Public participation and algorithmic policy tools
Algorithmic policy tools

By Antonio Ballesteros

The past couple of months have increased the need for accurate, and transparent, tools that allow policymakers to track and forecast the behaviour of the pandemic we are going through. For instance, different groups of researchers in the UK have used machine learning (ML) algorithms to forecast the type of treatment a person should receive based on the first days of infection [see: 1, 2, 3]. In a broad sense, ML forecasting tools refer to a set of algorithms designed to process data and find patterns. Part of the authority set on quantitative tools (QTs), such as forecasts, is on the idea that as a way of transparency, they can be replicated. However, the notion of replicability understood as obtaining the same results as the original experiment might not be achievable. From a social perspective, a lack of replicability would impact the possibility to challenge a forecast by those been affected. In the case of QTs, at least three elements might not allow their replicability:

  • The existence of mundane everyday processes that impact the production of these tools;
  • The amount of tacit knowledge among researchers which is not transferred; and,
  • Existing infrastructure inequalities where not everyone can have access to the technology required.

My research explores these issues through participant observation during the construction of the Violence Early Warning System (ViEWS). This tool, produced at the Uppsala University Department of Peace and Conflict Research (PCR), aims to forecast the probability of political conflict within the next 36 months; and, of climate-related conflicts within 100 years. Rooted in broader discussions, including SDG 16 and the IPCC, its producers expect to provide an accurate tool for interventions. The expected users of ViEWS include the EU Commission, Western governments and the World Bank. Understanding that their objective could impact people’s lives, ViEWS’ researchers claim to provide a replicable tool as a matter of transparency.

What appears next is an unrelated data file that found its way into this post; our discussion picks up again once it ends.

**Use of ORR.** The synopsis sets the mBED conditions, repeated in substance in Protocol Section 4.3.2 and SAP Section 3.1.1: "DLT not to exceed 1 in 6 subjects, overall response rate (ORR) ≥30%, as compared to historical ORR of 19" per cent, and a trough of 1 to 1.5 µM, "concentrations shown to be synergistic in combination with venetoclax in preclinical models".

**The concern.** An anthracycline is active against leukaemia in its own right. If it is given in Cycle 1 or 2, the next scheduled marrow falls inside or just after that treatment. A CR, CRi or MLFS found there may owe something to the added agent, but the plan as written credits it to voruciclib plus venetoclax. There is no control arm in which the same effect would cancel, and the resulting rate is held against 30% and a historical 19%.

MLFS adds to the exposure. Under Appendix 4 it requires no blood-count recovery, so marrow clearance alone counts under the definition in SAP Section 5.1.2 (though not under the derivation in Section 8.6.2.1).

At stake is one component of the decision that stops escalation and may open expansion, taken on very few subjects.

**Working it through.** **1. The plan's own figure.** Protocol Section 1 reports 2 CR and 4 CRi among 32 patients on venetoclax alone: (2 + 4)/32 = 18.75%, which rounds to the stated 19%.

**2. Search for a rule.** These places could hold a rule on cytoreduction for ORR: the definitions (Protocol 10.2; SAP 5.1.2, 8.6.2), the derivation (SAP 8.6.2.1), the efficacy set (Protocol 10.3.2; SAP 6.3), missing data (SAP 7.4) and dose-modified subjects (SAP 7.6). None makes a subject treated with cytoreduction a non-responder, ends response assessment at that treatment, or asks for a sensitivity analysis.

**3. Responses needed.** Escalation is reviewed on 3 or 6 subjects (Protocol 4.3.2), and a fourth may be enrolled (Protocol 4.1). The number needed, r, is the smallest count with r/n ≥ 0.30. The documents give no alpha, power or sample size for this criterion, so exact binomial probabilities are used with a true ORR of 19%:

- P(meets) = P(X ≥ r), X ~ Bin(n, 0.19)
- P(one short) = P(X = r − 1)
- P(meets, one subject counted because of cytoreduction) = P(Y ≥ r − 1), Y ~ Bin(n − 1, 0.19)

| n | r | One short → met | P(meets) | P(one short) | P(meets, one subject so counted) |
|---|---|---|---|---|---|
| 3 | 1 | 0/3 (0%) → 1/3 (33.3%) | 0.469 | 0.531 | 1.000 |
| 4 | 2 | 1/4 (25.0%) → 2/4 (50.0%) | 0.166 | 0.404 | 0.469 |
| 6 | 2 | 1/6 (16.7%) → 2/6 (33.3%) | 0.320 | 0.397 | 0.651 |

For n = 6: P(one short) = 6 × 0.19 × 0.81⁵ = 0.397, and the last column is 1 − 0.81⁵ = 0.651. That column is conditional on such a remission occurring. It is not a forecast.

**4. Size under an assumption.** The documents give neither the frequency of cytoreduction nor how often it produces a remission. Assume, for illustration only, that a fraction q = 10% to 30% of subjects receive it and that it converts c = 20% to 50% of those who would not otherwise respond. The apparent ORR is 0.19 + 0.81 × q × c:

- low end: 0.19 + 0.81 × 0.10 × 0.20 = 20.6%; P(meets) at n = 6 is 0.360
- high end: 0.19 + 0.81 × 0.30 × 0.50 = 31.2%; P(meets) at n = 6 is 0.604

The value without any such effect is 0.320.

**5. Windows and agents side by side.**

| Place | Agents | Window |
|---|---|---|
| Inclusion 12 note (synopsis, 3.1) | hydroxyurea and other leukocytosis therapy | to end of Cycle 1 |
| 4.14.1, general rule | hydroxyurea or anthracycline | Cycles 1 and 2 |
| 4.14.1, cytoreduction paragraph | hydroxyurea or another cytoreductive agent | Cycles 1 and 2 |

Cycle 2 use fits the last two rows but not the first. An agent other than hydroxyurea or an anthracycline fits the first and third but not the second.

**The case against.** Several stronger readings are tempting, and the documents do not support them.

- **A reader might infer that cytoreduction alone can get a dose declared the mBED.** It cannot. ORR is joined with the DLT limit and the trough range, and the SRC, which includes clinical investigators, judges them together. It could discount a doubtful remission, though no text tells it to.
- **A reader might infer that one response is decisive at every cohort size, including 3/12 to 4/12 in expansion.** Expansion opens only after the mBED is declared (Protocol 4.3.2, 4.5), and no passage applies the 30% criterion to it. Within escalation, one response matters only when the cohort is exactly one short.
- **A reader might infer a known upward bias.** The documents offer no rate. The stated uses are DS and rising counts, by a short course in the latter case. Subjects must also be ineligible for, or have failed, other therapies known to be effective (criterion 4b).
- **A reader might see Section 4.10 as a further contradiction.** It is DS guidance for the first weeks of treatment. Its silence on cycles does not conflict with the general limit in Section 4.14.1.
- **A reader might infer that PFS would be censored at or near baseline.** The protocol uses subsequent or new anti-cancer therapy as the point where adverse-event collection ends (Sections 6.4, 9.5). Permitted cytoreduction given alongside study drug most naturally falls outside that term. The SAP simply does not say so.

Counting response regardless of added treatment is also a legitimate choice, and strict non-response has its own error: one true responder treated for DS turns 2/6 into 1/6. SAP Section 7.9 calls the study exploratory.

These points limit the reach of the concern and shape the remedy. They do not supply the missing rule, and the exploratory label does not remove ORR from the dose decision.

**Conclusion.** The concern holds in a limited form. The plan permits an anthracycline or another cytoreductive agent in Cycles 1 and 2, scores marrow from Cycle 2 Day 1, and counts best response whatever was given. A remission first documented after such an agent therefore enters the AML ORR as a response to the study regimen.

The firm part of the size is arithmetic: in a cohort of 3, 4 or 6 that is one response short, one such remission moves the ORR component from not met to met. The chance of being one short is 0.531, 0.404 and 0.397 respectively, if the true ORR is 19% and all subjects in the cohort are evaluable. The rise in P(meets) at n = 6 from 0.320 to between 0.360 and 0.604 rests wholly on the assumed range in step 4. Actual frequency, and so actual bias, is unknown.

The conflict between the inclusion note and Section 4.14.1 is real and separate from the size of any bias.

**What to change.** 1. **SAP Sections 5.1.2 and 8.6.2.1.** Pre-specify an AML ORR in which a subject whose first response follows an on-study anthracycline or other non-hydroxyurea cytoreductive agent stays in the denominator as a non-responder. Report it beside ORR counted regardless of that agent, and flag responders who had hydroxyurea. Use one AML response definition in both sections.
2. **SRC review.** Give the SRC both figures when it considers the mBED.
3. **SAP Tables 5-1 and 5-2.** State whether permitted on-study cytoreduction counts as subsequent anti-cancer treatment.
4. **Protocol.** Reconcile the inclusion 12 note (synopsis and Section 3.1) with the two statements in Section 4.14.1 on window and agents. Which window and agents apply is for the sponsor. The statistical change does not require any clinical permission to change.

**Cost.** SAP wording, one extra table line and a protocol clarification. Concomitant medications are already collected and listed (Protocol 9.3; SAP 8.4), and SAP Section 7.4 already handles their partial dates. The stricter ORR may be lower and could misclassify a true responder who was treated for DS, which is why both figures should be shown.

For some at ViEWS, a QT will be understood as replicable when others can intuitively understand the way algorithms deal with data. This implies that it is not enough to provide the instructions, but there needs to be a conscious understanding of the way a tool operates. However, these same researchers acknowledge that the degree of tacit knowledge among individuals is so high, that even within the team, the sudden absence of particular members could avoid starting the project from scratch. For instance, a ViEWS’ researcher told me how, even for them as a team, it can be impossible to replicate the tool:

“I don’t think that anyone would be able to replicate it from scratch. Like in the variables, they would run like copy-paste but trying to figure out what each part does, that might be difficult.”

In the case of the infrastructure required for the production of ViEWS, it is acknowledged that most countries do not possess it. Therefore, most of the countries that have been used as case studies to prove a methodology might not be capable of challenging a measurement. This imbalance between who can measure and who can challenge perpetuates power relations now being reinforced through unreplaceable algorithms. Another ViEWS’ researcher told me that most countries do not possess the supercomputers they need for the construction of ViEWS. Therefore, only rich countries could challenge the results -by inspecting the algorithms behind a policy tool.

In sum, there is an urgency to start the discussion on the social consequences the limitations around replicability of ML and algorithmic tools could have. While those producing QTs claim that any wrong forecast would be discarded through an existing ensemble of other tools used by policymakers, this does not increase the ability of local communities to challenge the algorithms. Acknowledging that these gaps might be impossible to solve in the short-term, QTs’ producers need to involve local communities [4] during the production of their tools. For instance, there is a need to translate the production of algorithms to non-technical terms.

Antonio Ballesteros is a 4th Year PhD candidate in Science and  Technology Studies (STS). His research focuses on analysing the role everyday, mundane events play during the construction of environmental policy quantitative tools (rankings and machine learning).

 

  1. Knight, S.R., et al., Risk stratification of patients admitted to hospital with covid-19 using the ISARIC WHO Clinical Characterisation Protocol: development and validation of the 4C Mortality Score. BMJ, 2020. 370: p. m3339.
  2. Menni, C., et al., Real-time tracking of self-reported symptoms to predict potential COVID-19. Nat Med, 2020. 26(7): p. 1037-1040.
  3. The Guardian, Is it possible to predict how sick someone could get from Covid-19? , in Science Weekly, N. Davis, Editor. 2020, The Guardian.
  4. Visvanathan, S., Knowledge, justice and democracy, in Science and Citizens, M. Leach, I. Scoones, and B. Wynne, Editors. 2005, Zed Books: London.